8,416
    Quote Originally Posted by kojax View Post
    but I think no military commander should walk right past an enemy willing to fight them in open battle,
    That piece of it is the entire idea of military maneuver--while not widely practiced in American military history as attrition, it is beyond a doubt one of the most unique and effective means to fight. When done right it destroys the enemies ability to fight without EVER fighting them at their strong points and sometimes not at all. Thinking your military should only fight directly and only against their military is a pre-Napoleonic and romantic view of warfare rarely ever used. By the time of the civil war it wasn't an strong expectation, though commanders often negotiate temporary gentlemen terms such as an hours cease fire to round up the dead and wounded etc.

    and go after their women and children instead.
    Mostly hype from the perspective of the looser for PR and sympathy or to vilify the winners. While I don't doubt some small groups got carried away it wasn't official policy to directly kill, rape or otherwise harm women and children. Notably we used the same style of misinformation with claims the Iraqi's were killing babies when they invaded Kuwait--unconfirmed, fabricated or greatly exaggerated lies to vilify the aggressor to get international support.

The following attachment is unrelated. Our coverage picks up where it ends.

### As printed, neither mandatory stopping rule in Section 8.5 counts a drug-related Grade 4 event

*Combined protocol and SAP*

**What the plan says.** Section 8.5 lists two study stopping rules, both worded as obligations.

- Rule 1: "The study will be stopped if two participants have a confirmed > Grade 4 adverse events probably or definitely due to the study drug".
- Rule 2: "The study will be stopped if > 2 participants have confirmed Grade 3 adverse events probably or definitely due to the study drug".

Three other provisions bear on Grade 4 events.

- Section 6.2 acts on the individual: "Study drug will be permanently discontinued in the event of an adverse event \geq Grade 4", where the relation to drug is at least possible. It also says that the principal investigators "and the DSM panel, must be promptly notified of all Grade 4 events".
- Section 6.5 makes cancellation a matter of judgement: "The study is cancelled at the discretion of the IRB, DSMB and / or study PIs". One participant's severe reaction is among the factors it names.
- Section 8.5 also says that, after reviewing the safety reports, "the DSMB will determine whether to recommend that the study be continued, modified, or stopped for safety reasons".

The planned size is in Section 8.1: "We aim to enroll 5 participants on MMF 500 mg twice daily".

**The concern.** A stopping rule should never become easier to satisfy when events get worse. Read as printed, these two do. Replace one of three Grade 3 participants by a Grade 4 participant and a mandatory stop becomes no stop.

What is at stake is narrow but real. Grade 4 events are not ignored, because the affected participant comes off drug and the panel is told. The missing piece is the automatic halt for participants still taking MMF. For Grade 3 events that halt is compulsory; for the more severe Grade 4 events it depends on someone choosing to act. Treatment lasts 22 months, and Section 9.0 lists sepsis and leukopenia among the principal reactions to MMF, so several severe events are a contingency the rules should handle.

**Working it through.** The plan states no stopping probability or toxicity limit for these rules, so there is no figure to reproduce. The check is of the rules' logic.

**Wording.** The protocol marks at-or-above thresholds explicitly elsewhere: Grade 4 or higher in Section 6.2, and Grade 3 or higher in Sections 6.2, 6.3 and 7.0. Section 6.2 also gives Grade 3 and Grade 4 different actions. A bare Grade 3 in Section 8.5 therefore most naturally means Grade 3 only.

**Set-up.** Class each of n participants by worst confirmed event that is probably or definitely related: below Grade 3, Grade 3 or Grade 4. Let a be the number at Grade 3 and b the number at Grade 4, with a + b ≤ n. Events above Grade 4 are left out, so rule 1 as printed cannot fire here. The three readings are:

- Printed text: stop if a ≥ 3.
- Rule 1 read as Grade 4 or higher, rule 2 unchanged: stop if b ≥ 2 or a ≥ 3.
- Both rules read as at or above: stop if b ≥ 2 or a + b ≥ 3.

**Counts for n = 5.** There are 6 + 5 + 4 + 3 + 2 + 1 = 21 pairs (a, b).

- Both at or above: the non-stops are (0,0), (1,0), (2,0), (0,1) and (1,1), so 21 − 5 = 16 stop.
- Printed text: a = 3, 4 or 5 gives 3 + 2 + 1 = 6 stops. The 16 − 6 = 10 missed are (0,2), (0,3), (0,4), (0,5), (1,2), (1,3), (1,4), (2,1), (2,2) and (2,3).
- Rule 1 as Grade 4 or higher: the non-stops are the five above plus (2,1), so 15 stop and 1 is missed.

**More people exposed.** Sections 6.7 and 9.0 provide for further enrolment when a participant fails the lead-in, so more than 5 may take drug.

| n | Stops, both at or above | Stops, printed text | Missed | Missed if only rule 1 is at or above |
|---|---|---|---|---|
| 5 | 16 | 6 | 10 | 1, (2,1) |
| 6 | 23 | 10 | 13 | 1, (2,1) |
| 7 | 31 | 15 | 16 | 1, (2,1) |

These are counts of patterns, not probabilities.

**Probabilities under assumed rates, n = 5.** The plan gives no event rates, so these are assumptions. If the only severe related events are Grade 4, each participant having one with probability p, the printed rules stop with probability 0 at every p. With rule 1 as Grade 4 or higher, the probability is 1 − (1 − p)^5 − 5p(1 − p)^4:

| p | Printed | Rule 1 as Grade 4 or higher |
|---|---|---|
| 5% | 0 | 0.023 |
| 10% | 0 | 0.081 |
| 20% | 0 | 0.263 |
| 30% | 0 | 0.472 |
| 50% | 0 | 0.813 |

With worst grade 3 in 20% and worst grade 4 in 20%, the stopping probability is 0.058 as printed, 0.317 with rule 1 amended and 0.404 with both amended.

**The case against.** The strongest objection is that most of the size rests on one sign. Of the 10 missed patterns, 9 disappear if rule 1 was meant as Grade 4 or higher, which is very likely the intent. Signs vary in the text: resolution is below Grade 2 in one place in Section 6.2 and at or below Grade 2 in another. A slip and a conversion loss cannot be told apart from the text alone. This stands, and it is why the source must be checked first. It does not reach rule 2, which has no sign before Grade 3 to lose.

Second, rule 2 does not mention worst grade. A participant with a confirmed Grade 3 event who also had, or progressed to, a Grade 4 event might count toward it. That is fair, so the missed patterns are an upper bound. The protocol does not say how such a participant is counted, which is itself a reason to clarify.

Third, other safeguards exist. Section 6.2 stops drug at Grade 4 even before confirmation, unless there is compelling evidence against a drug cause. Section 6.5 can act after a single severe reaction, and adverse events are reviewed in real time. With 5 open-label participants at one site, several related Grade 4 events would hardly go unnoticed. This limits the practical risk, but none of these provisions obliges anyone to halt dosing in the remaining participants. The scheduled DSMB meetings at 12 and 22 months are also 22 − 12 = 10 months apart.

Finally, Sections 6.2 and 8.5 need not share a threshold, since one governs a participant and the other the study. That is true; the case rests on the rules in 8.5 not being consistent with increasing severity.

Politically, the best outcome of war is served by shows of courage, not cowardice. Cowardly, but tactically advantageous moves will win fear, but bravery earns respect. Respect becomes legitimacy. Legitimacy enables the victor to establish order. The final goal of war is ultimately political in nature, so if you undermine that, then you may find that you and your men have fought, bled, and died for nothing.